This I believe is the true explanation of the general slavery, not of rich people, but of people among whom there are great riches. This distinction is very essential, for it may be remarked, that the people in general are more rich in nations called poor, than in those called rich; and when we are told of a nation enervated by luxury and riches, we must always understand that nine hundred and ninety-nine parts of the people of such a nation are languishing in penury and debased by misery: so that when mention is made of effeminacy and corruption, inequality is to be understood thereby; and thus the key will be had to all the consequences that follow.
These considerations do not explain why poor, ignorant, and agricultural nations are free; for they are really not so. We have seen in the eleventh book, that in order to establish true political liberty, and to secure it, information and means which these people are not possessed of are essential; and that perhaps it was even impossible firmly to establish liberty any where, before the invention of printing, which renders communication among the members of society easy: but it explains why such people are fond of liberty, why they seek it, and are possessed of the spirit of independence. The reason is, that these agricultural people having few means, and these the means of mediocrity equally distributed among them, they are not habituated to inequality. They are rather independent than free, so long as a greater foreign power does not subject them, which usually happens when there is any inducement to do so; or so long as superstition under the name of religion, which is a great cause of inequality in the hands of rogues and hypocrites, does not enslave them.... which too often happens.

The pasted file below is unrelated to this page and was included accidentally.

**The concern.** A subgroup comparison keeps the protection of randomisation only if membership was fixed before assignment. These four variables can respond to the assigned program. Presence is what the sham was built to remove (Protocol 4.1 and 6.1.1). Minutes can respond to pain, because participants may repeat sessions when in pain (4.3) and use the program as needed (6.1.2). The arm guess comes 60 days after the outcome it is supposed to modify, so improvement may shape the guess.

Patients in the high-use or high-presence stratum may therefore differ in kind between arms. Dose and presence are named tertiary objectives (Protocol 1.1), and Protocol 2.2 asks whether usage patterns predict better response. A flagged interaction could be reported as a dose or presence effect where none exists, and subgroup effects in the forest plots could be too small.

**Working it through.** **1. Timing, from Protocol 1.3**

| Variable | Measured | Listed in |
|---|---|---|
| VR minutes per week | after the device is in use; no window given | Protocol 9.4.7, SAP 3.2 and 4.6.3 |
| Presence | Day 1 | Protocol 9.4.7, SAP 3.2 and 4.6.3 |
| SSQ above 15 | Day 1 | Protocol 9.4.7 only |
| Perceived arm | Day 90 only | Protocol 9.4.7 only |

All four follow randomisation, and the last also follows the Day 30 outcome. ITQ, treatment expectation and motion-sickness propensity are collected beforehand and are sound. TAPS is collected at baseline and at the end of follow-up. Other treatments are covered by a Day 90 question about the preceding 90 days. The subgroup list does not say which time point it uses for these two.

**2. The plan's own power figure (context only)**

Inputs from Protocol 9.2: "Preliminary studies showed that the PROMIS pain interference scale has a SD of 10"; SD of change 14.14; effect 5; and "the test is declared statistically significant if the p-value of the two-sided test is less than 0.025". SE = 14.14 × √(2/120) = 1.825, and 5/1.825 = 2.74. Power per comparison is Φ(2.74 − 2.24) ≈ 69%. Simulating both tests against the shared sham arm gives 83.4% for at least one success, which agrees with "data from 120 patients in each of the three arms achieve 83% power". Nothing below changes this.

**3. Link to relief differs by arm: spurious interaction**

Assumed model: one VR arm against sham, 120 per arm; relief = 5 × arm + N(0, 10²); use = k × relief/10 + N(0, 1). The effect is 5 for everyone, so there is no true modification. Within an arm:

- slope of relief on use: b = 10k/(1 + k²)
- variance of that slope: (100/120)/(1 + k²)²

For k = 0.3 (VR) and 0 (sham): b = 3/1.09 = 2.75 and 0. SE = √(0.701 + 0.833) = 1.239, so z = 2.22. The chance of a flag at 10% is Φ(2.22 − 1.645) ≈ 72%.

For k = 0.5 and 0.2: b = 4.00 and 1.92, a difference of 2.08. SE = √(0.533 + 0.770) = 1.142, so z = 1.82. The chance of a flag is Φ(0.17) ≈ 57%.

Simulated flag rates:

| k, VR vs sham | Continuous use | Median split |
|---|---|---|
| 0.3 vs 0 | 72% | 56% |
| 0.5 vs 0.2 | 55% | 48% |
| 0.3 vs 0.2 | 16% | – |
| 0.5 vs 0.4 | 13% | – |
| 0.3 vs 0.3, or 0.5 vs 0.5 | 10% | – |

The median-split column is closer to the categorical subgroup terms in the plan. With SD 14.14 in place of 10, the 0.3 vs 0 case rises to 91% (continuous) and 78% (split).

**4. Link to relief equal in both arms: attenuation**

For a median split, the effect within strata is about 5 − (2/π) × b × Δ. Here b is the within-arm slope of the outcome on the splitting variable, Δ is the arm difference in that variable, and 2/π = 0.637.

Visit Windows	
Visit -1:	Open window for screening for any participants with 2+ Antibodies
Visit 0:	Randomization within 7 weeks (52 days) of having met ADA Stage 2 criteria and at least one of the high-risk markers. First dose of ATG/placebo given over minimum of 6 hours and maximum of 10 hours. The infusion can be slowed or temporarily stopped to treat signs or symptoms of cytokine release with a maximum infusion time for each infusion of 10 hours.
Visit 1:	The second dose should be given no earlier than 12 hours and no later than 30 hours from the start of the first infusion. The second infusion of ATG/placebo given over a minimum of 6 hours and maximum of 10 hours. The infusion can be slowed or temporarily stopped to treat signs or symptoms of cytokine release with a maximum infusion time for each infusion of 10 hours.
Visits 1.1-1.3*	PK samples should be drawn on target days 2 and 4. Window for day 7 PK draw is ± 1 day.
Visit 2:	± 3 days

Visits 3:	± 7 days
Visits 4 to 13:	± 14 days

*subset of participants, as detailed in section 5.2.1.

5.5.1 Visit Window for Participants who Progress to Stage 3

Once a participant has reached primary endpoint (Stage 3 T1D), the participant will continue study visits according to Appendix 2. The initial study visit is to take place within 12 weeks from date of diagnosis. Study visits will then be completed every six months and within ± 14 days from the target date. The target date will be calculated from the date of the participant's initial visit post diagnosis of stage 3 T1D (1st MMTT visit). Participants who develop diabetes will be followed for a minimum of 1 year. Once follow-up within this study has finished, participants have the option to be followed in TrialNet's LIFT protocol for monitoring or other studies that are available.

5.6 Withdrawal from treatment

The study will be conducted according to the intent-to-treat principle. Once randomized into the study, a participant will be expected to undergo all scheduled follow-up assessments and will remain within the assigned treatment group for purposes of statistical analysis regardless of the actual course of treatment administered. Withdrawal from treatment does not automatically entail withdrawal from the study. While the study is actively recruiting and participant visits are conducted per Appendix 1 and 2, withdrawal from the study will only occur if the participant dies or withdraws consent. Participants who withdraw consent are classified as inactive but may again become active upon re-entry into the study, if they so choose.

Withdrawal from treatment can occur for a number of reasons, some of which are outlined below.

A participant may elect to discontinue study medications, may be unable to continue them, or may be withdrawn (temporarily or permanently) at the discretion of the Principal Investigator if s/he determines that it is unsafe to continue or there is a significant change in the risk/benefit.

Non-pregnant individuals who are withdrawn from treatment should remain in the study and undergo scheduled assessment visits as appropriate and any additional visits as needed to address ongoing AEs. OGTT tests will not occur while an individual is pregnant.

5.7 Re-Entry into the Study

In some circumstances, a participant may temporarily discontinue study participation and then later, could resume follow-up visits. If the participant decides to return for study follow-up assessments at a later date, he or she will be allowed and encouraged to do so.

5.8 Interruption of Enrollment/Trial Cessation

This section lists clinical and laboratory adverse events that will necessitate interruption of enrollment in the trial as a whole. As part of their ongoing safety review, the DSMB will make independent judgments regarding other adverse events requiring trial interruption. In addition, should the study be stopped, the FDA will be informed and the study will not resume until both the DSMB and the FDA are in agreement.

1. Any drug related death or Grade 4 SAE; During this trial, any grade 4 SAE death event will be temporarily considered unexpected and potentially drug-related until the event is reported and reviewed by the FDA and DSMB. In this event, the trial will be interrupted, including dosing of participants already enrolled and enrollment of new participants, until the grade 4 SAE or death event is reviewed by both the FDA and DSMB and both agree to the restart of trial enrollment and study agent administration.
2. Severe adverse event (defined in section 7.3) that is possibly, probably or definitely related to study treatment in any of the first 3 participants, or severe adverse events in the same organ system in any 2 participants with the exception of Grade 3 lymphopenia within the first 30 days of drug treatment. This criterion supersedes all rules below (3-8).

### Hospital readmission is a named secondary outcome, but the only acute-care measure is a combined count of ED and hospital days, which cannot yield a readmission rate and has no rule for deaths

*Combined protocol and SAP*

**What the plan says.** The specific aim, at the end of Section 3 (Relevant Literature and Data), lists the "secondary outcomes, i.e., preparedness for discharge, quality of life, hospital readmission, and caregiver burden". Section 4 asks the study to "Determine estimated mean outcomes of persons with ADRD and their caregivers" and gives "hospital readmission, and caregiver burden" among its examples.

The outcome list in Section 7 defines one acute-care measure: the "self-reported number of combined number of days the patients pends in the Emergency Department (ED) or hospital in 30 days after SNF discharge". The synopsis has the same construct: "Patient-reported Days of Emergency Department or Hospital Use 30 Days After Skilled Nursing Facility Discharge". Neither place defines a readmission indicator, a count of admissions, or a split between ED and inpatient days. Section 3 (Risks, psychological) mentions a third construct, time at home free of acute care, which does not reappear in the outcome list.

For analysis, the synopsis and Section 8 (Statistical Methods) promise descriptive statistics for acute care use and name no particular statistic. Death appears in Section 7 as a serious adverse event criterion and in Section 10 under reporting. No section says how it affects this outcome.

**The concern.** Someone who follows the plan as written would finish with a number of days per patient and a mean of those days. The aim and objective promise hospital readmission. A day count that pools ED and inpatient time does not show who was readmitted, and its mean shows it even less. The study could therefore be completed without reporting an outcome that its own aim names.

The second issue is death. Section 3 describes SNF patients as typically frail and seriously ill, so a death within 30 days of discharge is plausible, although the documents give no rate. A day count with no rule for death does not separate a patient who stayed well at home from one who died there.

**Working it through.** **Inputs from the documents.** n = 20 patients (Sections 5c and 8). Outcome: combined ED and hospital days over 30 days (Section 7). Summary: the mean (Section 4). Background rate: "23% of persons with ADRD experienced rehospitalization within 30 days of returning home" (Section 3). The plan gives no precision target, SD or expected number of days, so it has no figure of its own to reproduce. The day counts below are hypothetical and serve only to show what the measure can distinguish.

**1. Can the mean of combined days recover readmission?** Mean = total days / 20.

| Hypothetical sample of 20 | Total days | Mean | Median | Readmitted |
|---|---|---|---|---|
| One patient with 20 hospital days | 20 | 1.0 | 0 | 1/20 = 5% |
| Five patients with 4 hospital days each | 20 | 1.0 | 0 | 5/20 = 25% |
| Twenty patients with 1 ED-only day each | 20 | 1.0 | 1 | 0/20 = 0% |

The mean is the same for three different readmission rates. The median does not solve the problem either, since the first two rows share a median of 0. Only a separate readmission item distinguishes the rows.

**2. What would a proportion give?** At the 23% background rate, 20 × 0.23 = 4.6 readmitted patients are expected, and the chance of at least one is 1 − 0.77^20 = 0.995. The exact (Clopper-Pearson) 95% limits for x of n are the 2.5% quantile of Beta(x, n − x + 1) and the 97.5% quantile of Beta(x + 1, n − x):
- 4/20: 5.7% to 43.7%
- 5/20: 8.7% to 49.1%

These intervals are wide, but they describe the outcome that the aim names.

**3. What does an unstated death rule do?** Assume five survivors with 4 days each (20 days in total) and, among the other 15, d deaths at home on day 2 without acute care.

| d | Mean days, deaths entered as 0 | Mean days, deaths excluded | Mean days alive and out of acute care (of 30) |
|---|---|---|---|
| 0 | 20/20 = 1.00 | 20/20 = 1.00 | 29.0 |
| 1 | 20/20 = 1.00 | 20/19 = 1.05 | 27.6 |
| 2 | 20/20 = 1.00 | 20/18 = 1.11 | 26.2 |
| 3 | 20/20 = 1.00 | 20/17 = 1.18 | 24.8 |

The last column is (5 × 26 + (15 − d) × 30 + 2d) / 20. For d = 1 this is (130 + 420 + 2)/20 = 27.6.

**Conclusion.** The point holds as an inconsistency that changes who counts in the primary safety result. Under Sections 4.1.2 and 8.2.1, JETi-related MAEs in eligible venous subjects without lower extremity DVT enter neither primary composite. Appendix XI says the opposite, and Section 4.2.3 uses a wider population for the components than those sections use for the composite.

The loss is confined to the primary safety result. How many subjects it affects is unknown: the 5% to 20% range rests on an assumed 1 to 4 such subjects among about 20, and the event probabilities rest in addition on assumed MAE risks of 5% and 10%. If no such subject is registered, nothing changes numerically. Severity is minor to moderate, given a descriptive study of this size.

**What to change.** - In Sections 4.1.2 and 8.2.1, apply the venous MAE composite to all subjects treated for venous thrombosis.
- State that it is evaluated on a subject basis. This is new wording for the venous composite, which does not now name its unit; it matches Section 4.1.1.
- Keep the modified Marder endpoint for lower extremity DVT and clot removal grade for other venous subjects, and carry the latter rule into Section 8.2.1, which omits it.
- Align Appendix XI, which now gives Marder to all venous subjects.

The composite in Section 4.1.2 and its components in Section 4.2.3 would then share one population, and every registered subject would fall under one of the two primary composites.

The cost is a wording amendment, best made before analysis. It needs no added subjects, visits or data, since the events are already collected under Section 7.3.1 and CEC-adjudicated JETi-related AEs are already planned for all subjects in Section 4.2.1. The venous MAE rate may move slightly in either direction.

Such, in general, is the case of the inhabitants of mountainous countries, who are not more brave than others, notwithstanding preposterous accounts of them; nor do their mountains so well defend them, whatever writers little conversant in military affairs may say; but poverty is their characteristic generally.